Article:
Cook explained, “It is a part of the ecosystem. And so just like the App Store is a key part of the ecosystem, and iTunes and all of our content is key, and the services we provide from messaging to Siri and so forth, having something in the automobile is very very important. It’s something that people want. And I think that Apple can do this in a unique way, and better than anyone else. And so it’s a key focus for us.”
That’s certainly a stronger endorsement than Cook’s recent descriptions of the state of Apple TV, which have morphed from a “hobby” to being “a string we keep pulling to see where it takes us.”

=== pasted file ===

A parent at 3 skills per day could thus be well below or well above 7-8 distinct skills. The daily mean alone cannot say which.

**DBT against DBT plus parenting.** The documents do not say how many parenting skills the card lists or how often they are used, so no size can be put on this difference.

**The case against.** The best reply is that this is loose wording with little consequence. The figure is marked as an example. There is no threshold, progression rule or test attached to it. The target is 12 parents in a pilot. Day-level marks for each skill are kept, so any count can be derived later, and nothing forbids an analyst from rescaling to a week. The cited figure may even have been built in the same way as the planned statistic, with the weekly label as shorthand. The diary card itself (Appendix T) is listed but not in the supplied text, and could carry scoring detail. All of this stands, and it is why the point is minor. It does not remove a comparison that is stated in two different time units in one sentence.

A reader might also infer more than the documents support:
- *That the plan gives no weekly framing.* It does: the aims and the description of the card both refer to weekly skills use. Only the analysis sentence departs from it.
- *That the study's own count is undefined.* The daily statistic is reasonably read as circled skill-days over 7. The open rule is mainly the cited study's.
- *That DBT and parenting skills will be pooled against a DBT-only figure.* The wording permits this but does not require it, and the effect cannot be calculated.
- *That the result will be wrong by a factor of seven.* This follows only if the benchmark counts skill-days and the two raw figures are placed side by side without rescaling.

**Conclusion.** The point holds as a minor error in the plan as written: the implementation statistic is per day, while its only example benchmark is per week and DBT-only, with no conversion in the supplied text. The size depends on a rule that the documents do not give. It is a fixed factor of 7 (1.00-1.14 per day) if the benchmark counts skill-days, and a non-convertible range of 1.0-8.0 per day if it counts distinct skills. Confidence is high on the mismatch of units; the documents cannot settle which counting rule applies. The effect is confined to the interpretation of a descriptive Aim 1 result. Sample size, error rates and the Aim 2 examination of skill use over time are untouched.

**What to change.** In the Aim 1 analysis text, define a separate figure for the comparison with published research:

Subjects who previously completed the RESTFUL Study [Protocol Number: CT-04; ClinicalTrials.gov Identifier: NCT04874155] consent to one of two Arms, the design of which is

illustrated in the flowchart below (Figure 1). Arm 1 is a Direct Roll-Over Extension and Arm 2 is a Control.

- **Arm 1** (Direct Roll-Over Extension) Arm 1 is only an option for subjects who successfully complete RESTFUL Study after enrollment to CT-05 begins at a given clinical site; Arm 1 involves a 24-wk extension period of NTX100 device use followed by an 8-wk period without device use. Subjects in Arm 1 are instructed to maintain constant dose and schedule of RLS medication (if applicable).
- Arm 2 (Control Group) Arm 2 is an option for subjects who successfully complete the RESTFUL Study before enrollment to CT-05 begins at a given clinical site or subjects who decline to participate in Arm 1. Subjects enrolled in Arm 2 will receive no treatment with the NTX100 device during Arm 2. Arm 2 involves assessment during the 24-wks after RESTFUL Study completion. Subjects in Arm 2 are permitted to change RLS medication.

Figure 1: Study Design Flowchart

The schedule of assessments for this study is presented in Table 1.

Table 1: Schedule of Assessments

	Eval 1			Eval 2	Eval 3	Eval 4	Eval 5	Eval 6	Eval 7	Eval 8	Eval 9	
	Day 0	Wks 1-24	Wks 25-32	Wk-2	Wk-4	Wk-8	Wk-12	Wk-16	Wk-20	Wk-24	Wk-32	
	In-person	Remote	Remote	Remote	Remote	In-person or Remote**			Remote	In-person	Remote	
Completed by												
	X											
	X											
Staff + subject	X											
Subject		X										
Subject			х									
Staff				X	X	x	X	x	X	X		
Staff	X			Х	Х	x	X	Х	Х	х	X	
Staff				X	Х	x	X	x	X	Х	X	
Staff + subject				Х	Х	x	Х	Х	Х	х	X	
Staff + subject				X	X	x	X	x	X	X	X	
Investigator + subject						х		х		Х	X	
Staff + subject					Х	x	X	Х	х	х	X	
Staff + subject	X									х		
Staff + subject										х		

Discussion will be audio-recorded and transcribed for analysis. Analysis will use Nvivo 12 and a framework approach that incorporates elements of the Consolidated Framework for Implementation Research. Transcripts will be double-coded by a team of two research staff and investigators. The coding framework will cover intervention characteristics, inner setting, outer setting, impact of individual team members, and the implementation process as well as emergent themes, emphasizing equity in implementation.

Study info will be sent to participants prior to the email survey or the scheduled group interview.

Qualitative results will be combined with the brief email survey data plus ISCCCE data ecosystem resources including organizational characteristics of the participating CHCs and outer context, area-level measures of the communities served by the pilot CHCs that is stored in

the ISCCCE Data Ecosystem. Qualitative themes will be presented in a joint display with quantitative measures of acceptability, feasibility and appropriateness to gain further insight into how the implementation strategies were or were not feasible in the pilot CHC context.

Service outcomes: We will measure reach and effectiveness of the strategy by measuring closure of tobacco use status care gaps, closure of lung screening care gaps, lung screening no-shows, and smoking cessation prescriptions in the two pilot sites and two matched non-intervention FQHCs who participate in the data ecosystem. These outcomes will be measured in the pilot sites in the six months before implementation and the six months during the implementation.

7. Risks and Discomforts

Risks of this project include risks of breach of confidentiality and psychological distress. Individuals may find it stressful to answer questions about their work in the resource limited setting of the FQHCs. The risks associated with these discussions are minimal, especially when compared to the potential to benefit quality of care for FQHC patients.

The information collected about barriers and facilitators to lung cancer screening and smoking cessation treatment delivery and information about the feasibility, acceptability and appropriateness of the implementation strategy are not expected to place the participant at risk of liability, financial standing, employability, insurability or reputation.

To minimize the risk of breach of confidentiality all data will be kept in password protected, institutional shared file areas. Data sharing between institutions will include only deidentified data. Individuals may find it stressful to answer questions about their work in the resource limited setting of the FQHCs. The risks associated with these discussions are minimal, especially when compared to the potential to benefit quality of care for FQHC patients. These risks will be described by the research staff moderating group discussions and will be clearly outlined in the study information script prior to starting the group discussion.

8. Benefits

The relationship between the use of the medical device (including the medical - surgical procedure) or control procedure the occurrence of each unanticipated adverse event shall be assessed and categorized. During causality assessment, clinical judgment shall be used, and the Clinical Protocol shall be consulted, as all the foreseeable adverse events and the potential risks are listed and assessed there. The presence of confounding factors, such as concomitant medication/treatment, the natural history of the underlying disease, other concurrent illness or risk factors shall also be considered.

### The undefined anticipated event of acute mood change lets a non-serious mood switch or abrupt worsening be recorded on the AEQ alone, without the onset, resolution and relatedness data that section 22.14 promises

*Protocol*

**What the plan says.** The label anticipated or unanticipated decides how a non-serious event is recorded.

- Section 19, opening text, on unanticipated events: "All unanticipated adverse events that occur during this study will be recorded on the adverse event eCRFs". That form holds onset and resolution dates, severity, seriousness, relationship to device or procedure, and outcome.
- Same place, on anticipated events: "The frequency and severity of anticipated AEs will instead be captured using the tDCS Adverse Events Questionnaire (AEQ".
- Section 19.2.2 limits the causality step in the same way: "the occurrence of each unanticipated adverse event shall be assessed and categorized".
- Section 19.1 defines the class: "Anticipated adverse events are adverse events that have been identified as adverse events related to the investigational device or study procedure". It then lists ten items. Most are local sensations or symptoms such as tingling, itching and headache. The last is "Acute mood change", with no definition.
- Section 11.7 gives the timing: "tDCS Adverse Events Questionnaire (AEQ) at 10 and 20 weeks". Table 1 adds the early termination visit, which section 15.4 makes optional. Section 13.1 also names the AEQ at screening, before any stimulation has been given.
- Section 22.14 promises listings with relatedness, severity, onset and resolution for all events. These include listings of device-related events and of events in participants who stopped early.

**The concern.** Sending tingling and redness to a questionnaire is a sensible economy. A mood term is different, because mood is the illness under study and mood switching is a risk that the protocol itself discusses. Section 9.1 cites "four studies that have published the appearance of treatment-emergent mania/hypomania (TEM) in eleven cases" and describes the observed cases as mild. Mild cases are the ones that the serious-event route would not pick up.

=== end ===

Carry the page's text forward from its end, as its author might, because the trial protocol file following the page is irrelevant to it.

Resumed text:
The origins of iOS in the Car
iOS in the Car appears to be Apple’s first significant new hardware product that isn’t a standalone device. It’s an outgrowth of the company’s car integration features, which originated as a way to control music playback from the iPod.
Between the iPod’s release in 2001 up until 2003, Apple experimented with basic serial interfaces, starting with iPod Accessory Protocol. This morphed into the more sophisticated Advanced iPod Remote (AiR) with the capacity to depict artist and title information, navigate songs within a playlist, handle shuffle playback and even show album art.